A rocky outcropping in the sandy desert of Saudi Arabia holds ancient carvings of historically important creatures—camels.
In 2016, archaeologists discovered a site in what appears, at first glance, to be the middle of nowhere. There isn’t much else around for miles: the surrounding desert is bleak and inhospitable. Which is why archaeologists were surprised to find at least 11 carved dromedary camels protruding from stones at what they call “the camel site.” The international team of archaeologists has now published their analysis of the site in the Cambridge journal Antiquity.
The archaeologists haven’t discerned the exact purpose of the carvings, but the art helps tell a story of life around Saudi Arabia roughly 2,000 years ago. During this time, reliefs were common in the near east, Haaretz reports. But they weren’t common in Saudi Arabia, meaning that it’s possible that carvers from faraway lands had stopped at the “camel site” and left their marks. Some of the carvings have different styles than others, indicating that there was more than one artist.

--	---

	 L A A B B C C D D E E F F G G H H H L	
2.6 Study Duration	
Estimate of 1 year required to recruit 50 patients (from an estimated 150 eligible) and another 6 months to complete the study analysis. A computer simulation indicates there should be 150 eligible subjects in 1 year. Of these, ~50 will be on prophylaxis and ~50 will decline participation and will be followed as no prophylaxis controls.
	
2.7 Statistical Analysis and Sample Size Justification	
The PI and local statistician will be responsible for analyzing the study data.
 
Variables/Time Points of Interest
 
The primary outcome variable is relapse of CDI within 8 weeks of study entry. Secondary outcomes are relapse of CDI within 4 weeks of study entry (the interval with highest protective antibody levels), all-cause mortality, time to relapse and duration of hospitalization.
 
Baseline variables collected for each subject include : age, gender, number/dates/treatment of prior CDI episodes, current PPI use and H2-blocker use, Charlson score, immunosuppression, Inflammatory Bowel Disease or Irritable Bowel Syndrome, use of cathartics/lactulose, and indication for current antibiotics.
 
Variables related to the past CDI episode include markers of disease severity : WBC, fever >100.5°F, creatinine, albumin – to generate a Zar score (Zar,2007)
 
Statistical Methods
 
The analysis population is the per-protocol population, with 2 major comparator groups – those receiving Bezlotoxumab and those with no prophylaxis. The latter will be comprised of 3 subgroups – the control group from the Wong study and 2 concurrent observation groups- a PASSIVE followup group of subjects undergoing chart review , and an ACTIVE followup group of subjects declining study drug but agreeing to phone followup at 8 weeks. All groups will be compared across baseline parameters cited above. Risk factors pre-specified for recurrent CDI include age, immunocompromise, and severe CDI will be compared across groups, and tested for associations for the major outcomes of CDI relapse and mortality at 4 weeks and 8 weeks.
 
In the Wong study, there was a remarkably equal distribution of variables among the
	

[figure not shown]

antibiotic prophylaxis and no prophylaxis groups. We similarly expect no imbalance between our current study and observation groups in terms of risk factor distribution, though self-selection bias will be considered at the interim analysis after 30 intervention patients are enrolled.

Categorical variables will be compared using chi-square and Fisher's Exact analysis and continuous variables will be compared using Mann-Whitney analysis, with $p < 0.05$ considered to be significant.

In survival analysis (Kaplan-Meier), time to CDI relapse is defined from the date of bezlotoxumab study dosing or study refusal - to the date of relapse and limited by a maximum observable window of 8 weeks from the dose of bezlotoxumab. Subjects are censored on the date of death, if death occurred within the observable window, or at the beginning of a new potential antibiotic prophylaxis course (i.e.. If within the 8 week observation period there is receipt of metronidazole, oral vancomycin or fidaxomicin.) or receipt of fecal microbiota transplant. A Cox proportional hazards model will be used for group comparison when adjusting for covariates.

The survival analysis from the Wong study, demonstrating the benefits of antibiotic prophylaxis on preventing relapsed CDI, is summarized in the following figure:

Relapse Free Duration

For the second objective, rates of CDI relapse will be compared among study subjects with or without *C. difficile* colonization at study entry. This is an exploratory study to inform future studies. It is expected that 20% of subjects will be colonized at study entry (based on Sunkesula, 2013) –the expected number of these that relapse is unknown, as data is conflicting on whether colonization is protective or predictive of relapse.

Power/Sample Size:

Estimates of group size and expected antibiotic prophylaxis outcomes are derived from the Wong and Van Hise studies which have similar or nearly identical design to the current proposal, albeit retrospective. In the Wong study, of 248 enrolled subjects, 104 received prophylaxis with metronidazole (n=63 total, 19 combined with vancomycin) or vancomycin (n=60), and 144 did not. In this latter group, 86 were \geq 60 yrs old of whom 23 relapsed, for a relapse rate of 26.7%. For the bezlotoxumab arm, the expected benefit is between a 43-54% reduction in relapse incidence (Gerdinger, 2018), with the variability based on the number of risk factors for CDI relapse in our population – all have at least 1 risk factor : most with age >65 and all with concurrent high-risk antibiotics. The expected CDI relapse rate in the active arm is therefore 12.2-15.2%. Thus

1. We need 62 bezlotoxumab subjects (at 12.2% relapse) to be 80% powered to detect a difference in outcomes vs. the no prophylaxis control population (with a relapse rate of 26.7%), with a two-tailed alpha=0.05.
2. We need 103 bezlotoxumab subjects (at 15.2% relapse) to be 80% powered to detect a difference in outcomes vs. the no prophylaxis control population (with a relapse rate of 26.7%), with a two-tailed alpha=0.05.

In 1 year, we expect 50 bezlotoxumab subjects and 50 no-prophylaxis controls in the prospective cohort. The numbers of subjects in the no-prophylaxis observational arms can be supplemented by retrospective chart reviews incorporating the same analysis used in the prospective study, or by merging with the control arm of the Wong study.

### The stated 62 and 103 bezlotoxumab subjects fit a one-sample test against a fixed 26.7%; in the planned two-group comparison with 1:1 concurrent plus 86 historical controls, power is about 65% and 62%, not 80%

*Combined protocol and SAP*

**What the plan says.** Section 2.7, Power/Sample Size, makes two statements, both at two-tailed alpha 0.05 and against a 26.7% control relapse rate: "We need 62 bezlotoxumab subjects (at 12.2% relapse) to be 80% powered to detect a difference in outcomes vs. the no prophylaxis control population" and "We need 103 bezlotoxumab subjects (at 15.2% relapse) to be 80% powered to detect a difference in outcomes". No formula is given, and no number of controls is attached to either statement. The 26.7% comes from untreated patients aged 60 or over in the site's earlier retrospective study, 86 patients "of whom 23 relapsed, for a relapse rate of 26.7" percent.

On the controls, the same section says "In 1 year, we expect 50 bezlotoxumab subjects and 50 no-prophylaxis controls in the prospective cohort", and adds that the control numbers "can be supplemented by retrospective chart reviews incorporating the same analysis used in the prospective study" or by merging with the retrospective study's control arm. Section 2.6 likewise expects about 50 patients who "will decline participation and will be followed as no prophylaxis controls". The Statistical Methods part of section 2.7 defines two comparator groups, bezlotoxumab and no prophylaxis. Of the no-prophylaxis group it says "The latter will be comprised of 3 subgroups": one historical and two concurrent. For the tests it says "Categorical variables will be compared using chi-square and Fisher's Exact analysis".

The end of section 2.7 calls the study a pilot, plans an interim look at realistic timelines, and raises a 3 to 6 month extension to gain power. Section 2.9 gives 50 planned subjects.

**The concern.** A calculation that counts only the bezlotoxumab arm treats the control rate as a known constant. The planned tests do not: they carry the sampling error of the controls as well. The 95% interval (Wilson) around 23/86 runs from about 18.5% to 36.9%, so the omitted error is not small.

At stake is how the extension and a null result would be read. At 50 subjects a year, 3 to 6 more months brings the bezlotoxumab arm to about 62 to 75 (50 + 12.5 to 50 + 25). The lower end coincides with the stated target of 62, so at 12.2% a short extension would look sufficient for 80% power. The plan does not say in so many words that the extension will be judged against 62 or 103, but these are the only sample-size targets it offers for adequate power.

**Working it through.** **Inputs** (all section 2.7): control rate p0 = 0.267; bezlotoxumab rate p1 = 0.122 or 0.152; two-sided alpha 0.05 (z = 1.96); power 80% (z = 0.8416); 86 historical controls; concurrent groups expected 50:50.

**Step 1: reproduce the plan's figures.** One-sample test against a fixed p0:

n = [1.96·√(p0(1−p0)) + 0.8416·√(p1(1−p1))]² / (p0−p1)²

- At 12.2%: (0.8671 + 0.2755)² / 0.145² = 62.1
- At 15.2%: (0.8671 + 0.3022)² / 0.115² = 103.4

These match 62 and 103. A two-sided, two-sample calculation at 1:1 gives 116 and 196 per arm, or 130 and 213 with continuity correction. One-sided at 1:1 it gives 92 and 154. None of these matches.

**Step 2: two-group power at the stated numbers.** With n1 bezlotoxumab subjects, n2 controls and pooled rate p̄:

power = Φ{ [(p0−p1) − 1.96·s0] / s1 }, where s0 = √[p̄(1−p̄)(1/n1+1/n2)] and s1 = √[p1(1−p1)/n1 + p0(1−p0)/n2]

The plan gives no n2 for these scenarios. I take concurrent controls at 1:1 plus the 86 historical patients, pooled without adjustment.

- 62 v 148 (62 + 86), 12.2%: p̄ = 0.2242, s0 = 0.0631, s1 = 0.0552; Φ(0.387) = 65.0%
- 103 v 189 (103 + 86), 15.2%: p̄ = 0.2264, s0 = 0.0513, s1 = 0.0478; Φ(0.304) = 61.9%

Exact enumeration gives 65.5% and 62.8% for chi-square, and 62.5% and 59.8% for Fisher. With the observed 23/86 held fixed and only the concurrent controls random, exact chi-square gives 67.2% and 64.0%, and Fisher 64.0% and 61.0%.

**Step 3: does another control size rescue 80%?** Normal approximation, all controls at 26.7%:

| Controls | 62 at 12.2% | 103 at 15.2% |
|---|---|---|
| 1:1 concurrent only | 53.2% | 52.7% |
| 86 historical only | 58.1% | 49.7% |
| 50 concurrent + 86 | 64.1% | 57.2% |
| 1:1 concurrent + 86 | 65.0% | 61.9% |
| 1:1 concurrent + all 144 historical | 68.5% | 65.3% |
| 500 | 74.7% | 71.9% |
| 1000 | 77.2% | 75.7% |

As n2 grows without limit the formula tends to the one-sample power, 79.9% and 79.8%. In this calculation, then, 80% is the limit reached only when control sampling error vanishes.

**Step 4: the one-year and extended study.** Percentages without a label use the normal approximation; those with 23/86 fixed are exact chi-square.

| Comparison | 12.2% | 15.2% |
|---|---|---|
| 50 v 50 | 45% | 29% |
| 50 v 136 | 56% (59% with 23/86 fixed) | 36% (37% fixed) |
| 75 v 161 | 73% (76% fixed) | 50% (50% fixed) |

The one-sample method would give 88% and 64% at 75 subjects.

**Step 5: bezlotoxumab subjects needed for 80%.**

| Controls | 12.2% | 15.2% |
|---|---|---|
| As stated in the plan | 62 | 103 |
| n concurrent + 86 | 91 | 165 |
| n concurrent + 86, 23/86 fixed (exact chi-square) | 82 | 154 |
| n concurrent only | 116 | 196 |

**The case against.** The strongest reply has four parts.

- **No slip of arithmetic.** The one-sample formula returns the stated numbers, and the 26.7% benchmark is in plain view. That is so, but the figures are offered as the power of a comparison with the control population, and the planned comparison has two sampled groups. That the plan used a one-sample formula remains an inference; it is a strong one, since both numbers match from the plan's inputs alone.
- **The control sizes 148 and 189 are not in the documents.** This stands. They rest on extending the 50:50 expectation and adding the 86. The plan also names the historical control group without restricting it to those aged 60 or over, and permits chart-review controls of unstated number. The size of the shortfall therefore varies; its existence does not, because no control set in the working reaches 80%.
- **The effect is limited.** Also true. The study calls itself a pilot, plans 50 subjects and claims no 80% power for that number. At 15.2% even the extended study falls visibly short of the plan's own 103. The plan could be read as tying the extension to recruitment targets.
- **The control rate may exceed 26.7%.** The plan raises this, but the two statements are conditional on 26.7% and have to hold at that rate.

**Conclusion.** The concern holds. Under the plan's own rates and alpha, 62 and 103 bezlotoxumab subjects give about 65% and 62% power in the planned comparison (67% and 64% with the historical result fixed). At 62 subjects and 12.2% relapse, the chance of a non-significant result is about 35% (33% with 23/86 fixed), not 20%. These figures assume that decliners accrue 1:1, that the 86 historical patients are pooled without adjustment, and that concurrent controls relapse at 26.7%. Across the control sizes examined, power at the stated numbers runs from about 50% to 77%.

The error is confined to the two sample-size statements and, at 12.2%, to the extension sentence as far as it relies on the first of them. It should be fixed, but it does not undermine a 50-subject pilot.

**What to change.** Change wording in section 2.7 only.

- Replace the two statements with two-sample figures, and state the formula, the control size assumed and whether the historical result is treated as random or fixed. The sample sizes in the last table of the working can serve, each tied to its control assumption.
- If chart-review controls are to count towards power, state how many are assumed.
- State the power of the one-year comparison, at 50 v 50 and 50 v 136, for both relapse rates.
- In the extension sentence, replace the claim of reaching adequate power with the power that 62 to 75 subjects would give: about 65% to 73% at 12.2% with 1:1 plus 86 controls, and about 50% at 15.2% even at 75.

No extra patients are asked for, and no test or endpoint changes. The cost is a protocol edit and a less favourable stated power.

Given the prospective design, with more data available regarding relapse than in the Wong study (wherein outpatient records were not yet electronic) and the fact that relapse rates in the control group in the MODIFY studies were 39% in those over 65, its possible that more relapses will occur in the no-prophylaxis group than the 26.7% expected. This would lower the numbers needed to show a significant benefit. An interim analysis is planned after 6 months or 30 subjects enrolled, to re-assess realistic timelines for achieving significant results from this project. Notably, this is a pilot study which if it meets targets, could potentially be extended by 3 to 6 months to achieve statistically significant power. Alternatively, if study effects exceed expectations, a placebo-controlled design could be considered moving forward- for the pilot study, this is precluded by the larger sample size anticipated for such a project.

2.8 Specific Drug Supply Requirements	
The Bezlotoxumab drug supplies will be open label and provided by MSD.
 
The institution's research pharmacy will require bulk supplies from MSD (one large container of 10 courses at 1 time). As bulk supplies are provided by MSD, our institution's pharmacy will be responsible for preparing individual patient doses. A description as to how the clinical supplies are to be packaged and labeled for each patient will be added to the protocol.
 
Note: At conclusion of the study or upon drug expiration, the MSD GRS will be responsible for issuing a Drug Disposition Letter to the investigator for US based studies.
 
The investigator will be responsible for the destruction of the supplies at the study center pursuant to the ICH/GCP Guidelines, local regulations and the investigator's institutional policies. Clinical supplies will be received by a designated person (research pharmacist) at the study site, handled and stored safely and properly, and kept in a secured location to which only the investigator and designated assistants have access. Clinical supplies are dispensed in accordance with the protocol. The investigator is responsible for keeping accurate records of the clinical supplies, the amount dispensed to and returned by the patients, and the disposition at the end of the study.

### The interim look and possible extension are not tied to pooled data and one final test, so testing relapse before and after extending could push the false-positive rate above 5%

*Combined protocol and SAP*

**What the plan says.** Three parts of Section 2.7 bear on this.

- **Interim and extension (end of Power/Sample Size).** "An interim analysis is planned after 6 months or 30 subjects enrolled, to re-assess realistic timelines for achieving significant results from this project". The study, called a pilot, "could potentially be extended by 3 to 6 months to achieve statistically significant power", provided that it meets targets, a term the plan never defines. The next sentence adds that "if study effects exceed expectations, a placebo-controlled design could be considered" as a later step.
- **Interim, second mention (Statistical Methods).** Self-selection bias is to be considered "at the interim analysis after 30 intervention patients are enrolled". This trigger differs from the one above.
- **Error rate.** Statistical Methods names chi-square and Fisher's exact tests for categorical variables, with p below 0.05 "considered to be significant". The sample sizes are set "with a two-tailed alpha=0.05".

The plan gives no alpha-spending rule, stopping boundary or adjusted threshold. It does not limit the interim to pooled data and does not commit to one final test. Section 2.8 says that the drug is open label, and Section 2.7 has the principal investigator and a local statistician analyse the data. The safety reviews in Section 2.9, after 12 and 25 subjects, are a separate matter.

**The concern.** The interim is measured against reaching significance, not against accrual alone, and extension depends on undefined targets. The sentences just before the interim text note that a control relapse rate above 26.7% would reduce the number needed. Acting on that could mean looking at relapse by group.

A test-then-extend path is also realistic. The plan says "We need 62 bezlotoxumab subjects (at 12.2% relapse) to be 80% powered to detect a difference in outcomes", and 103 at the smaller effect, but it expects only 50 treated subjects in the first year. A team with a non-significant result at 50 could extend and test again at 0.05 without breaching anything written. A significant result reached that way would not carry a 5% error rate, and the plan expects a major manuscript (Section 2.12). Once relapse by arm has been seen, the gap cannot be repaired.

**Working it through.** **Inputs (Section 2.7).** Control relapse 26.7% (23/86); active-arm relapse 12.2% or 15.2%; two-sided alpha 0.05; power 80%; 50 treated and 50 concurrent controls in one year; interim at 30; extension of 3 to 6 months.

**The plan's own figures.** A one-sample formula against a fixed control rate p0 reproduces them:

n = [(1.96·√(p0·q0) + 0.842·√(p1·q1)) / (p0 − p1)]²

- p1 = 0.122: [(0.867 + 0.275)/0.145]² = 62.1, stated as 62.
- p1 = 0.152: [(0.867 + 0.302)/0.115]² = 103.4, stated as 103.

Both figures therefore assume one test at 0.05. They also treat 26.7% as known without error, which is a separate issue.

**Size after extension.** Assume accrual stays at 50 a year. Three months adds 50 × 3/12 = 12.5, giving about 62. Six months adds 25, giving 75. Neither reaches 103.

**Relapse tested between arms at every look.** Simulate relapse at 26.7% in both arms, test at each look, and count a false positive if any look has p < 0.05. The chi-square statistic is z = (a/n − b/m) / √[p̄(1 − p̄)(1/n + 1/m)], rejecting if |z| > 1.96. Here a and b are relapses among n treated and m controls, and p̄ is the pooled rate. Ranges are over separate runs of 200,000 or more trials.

Many of the pieces are life-sized reliefs, protruding slightly from their stone background. None of the animals appear to be wearing tack—or gear—like halters and saddles, but some have designs on them. There are also two animals that might be horses or donkeys, which are other beasts of burden from antiquity.
Damage from erosion and vandalism makes interpreting the art more difficult. But Haaretz reports that archaeologists determined that these sculptures were of individual camels, perhaps trusted friends on the road. The carvings depict anatomically well-proportioned animals, but each one had different physical characteristics, perhaps special to individual camels.
Some of the sculptures were so high up the rock that they must have required ropes or scaffolding. They had journeyed for miles and carved deep lines in the rock to depict their traveling companions.
However, as a rocky spot is along a caravan route, the camel site could have been a resting place where travelers created images and reliefs of their four-legged friends carried them and their goods from place to place.
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